The fact that Mary was a virgin and the Holy Spirit conceived Jesus means that something supernatural happened. Something literally physically impossible. If you do not buy into the virgin birth of Jesus, there is no reason to believe any of the miracles, any of the works, any of the promises of Jesus.  Just like creation and nature and the beginning of everything start with Genesis 1 through 3, the beginning of Jesus and all that he is starts with the virgin birth.

Gabriel then, essentially says, you have not asked for a sign, but I am going to give you one anyway. Your cousin Elizabeth, who was old and barren, she is in her 6 months of pregnancy.

God can do it! What is impossible for man, with God it is possible. Again, what is physically impossible, what is the definition of impossible, God speaks and makes it happen.

 

Now, I think that Mary’s response in v 38 may just be the biggest takeaway of this whole passage. And it definitely puts her question in v 34 in proper context. Mary responds to all that Gabriel has told her by faith. Remember that Hebrews 11:1 says that faith is the assurance of things hoped for, the conviction of things not seen.

          Mary could not yet see what Gabriel had promised her, but she responded in faith. “I am the LORDs servant. May it be according to your Word.” What God says, what he wills, what he calls me too, that I will do. I will serve and obey him.

And so, we need to ask ourselves, will we respond, as Mary did, with absolute faith? Will we submit to Gods call on our life? Will you go where he wants you to go? Will you do what he wants you to be doing? Will you do it with who he wants you to? Will you do it for how long he wants you to do it?

In order to do so, in order to follow and serve God in the way he deserves to be served, we need to be willing to give up everything we know and love. God comes first, above all else. He wont always take away from us everything we know and love, but I guarantee that the tighter we hold on something and keep it way from or above God, the more he will rip it right out of our hands.

When we respond to Gods call through faith, we will approach him with open hands, giving all of us, and all we have to him, knowing that he is in control, knowing that he is reigning above right now, forever and ever, we will see that we too, by the grace and choice of God are also highly favored.

 

Let’s Pray.

Luke 1:1-4 Jesus is the Son of Man: The Purpose of Luke’s Gospel

Luke 1:1-4

Jesus is the Son of Man

The Purpose of Luke’s Gospel

 

Good Morning Bangor! Let’s grab our Bibles and turn in them to the Gospel of Luke. If you don’t have a Bible, or don’t own a Bible, please grab one off our back table or come see me after the service so that you can have one as our gift to you.

We are starting a new Series this week through Luke’s Gospel. We finished up through Daniel last week and there is an interesting connection between Luke and Daniel. One of the ways that Daniel identifies the coming Christ, the coming Messiah is to call him the Son of Man. One of the most common ways that Luke refers to Jesus is as the Son of Man.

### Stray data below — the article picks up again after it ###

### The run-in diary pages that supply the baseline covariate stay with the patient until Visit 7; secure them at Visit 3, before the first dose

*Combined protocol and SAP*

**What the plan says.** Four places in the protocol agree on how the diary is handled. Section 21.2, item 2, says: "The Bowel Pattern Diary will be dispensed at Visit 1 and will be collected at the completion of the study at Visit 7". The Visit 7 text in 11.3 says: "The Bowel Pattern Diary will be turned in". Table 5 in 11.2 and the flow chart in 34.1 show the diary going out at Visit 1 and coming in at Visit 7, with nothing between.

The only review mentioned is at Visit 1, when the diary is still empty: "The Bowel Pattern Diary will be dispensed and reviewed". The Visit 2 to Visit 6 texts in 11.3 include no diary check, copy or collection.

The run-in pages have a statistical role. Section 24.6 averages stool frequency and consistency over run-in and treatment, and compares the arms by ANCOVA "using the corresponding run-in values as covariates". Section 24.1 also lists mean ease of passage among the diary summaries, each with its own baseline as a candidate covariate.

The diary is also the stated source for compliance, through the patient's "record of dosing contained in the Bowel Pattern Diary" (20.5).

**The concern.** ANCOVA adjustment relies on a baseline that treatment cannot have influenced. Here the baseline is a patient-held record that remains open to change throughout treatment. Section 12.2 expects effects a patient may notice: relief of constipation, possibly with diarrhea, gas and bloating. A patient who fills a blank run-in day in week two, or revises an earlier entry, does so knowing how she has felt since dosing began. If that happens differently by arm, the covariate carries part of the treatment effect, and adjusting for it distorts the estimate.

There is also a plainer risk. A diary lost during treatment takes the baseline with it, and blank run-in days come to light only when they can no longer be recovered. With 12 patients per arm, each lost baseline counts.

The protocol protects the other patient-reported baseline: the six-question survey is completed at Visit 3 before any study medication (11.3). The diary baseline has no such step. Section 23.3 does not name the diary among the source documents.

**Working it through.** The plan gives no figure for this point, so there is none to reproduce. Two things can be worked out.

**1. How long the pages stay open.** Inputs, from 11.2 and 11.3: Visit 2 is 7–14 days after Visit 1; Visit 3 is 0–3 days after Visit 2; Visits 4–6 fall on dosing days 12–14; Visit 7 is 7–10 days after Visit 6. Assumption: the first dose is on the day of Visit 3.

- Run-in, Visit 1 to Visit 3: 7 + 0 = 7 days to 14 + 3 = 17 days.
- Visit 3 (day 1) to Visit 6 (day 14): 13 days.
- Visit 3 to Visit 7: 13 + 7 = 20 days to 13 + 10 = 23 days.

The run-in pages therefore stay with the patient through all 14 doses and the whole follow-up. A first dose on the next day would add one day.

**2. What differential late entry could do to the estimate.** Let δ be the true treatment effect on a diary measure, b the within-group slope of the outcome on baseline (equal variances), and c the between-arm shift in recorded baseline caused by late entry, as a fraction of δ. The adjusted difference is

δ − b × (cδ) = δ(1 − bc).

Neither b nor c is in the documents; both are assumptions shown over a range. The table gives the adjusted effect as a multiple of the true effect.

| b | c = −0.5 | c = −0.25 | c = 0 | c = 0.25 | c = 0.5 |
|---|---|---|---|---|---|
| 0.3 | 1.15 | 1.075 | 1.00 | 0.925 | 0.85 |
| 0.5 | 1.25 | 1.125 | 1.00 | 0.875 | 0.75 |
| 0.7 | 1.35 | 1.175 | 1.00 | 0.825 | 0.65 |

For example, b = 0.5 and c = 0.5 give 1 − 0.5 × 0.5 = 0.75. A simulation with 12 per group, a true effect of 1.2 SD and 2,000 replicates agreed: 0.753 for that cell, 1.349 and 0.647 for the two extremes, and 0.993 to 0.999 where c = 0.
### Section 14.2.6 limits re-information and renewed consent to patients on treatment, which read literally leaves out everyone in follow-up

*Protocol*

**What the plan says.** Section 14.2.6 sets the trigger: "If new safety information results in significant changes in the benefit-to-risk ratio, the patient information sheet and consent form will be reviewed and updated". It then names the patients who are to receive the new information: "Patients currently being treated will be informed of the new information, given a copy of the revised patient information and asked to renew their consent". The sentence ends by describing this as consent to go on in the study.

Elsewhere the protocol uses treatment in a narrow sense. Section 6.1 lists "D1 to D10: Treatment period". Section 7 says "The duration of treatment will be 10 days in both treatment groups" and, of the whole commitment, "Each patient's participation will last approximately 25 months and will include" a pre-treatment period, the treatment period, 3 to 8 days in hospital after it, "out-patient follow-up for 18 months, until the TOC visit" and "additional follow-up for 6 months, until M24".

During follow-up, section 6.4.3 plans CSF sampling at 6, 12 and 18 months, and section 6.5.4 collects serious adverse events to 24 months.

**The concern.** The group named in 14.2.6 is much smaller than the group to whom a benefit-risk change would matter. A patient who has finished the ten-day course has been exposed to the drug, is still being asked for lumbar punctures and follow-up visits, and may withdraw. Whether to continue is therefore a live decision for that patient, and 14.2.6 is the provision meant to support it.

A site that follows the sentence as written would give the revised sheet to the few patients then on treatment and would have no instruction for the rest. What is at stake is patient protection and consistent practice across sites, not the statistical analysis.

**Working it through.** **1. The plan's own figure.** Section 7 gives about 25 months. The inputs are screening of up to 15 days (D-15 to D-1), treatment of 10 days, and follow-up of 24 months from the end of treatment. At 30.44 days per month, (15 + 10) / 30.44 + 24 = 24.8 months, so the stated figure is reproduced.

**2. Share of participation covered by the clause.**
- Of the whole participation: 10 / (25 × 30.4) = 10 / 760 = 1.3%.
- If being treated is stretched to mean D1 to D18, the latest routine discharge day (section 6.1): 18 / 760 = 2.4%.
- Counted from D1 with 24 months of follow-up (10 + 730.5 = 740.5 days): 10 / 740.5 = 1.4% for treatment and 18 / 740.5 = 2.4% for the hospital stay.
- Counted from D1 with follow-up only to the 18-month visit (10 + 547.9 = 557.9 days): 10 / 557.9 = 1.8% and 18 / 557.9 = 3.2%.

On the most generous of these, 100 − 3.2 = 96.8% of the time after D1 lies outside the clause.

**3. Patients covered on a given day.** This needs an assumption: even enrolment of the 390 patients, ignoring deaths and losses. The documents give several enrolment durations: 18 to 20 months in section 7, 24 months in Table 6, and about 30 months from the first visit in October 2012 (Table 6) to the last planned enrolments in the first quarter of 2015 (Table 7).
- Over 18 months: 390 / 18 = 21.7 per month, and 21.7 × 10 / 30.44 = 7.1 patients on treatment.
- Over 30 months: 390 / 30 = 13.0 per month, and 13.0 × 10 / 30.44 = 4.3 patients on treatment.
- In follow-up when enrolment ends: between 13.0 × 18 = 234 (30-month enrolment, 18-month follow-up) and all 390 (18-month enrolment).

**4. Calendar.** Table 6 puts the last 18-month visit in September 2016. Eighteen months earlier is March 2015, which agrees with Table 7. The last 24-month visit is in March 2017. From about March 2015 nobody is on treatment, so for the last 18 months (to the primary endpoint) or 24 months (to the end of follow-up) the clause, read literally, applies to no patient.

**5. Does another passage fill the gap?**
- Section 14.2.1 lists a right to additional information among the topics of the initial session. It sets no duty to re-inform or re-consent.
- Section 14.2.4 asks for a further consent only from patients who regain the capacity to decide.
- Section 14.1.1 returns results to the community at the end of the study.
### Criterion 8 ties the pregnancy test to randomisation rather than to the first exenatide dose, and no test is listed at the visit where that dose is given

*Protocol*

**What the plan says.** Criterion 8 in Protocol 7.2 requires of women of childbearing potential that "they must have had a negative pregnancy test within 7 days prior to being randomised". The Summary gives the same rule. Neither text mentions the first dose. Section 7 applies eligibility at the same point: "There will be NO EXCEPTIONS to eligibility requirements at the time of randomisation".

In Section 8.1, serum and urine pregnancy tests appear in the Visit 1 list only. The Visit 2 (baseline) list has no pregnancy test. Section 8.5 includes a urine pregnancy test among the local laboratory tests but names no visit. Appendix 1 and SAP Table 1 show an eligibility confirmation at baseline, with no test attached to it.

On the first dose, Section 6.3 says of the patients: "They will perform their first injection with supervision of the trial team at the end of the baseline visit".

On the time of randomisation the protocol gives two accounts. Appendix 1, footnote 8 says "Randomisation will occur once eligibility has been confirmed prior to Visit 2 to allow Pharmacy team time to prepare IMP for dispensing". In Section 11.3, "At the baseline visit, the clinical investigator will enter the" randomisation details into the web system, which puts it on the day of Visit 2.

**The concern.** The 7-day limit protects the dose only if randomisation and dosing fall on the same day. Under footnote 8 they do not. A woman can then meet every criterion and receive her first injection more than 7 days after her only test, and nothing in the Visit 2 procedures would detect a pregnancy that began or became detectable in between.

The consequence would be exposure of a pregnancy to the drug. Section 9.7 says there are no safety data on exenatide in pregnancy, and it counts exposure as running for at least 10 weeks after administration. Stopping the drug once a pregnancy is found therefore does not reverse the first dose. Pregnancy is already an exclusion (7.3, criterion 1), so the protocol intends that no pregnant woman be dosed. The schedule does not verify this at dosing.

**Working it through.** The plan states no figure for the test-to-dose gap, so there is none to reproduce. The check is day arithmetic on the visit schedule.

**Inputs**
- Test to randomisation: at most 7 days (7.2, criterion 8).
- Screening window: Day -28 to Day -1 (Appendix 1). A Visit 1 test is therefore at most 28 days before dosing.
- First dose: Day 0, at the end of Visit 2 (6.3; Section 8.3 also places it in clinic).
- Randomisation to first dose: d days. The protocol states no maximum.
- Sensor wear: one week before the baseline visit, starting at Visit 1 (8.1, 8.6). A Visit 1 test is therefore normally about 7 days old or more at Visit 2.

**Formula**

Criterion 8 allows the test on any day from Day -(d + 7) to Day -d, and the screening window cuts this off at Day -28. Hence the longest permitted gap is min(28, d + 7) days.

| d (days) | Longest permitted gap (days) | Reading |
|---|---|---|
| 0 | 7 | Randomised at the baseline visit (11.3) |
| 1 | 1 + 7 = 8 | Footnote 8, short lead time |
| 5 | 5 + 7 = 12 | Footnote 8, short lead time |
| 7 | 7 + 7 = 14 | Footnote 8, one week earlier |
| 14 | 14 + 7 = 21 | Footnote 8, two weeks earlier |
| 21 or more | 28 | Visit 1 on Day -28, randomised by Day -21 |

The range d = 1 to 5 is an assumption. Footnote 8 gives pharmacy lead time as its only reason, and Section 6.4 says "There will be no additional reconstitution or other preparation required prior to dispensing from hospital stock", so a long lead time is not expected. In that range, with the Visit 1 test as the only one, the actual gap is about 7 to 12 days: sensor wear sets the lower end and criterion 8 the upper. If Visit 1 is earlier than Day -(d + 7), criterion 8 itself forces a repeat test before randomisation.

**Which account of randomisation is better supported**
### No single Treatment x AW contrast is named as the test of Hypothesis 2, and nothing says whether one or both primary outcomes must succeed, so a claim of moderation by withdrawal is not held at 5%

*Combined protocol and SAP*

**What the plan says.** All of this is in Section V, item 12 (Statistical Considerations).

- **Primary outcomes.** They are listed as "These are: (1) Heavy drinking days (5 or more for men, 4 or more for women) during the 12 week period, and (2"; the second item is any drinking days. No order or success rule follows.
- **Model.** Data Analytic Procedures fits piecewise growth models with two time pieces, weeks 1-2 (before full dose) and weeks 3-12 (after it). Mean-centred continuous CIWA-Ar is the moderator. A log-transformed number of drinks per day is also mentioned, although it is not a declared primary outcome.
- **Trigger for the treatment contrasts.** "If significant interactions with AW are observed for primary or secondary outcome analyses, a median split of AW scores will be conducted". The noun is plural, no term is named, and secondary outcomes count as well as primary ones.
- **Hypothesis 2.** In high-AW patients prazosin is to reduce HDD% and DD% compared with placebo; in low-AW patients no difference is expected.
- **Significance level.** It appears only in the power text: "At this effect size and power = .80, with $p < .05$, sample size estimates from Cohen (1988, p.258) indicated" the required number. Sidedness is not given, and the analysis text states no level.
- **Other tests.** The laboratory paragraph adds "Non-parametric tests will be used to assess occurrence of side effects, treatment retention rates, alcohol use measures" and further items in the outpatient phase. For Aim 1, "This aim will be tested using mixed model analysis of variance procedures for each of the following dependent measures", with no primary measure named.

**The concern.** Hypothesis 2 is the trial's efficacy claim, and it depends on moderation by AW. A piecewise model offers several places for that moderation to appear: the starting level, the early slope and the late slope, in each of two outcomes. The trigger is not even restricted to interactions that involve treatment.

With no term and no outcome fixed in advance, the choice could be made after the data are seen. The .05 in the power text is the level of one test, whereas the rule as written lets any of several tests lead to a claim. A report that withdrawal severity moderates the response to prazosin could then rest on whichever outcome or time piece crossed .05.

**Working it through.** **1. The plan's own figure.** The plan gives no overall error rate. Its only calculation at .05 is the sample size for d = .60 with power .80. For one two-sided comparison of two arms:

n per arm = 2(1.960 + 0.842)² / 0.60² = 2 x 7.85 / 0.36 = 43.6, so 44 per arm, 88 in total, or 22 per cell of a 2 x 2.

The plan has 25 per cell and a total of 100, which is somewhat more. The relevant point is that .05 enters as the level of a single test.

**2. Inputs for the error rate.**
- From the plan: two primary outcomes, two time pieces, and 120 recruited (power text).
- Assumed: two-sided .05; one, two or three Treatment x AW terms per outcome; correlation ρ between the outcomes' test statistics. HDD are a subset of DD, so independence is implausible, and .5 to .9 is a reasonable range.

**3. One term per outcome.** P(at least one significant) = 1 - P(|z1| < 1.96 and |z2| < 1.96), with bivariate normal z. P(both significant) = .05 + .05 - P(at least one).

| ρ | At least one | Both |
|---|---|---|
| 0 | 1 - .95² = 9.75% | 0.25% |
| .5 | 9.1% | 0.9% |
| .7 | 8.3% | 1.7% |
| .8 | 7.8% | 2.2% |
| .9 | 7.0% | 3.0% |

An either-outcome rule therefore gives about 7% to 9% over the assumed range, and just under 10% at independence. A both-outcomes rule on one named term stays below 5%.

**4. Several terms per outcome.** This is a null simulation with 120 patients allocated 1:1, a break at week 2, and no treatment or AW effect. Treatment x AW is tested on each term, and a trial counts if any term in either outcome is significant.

Today we are going to be introduced to both Luke himself and to his Gospel. We are going to answer at least three questions about this Gospel, Who, when and why. Who wrote it? When Did he write it? And Why did he write it?

The Gospel of Luke is an interesting book. It is, by far, the longest of the Gospels. It has stories, parables, teachings that none of the other Gospels have. It is also one of the synoptic Gospels. What that means is that it is paired with Matthew and Mark and the three of them all seem to share a common source, as some describe it, the share much of the same stories and content. So, we will look at many of the parable passages as we go through Luke.

This series will take us quite a long time to go through, and I do encourage you to read and study it for yourself as well as we go through it.

We are going to start with the introduction of Luke, the first four verse of the book. We will read those and then answer the Who When and Why questions w just mentioned. Luke chapter 1, verses 1 through 4. Ill be reading out of the English Standard Version. I encourage you to follow along in your preferred translation. Let’s read the text. Luke 1:1-4, Luke writes:

Inasmuch as many have undertaken to compile a narrative of the things that have been accomplished among us, just as those who from the beginning were eyewitnesses and ministers of the word have delivered them to us, it seemed good to me also, having followed all things closely for some time past, to write an orderly account for you, most excellent Theophilus, that you may have certainty concerning the things you have been taught.

 

May God Bless the Reading of his Holy Word.

What a beautiful sentence. All one sentence by the way, and it’s the same in the Greek. It is also a classic literary introduction, showing us that Luke was a learned man, a well-educated man. And that makes sense, as we find out in Colossians 4:14, Paul refers to him as a physician, a doctor. So, you may, on occasion, or more than on occasion, refer to him as Doctor Luke.

We know that he was a close friend of Paul’s and very loyal. In 2 Timothy 4, Paul is imprisoned and getting close to being put to death. Paul writes that everyone has left his side, that he is alone, except for Luke.

Doctor Luke traveled with Paul for much of Paul’s travels. Some believe he also was Paul’s personal doctor. In Acts, which Luke wrote, we see many passages where it is written that “we” went and did this or went there. That “we” refers to Luke, the author being with Paul during this time, not just writing what Paul told him.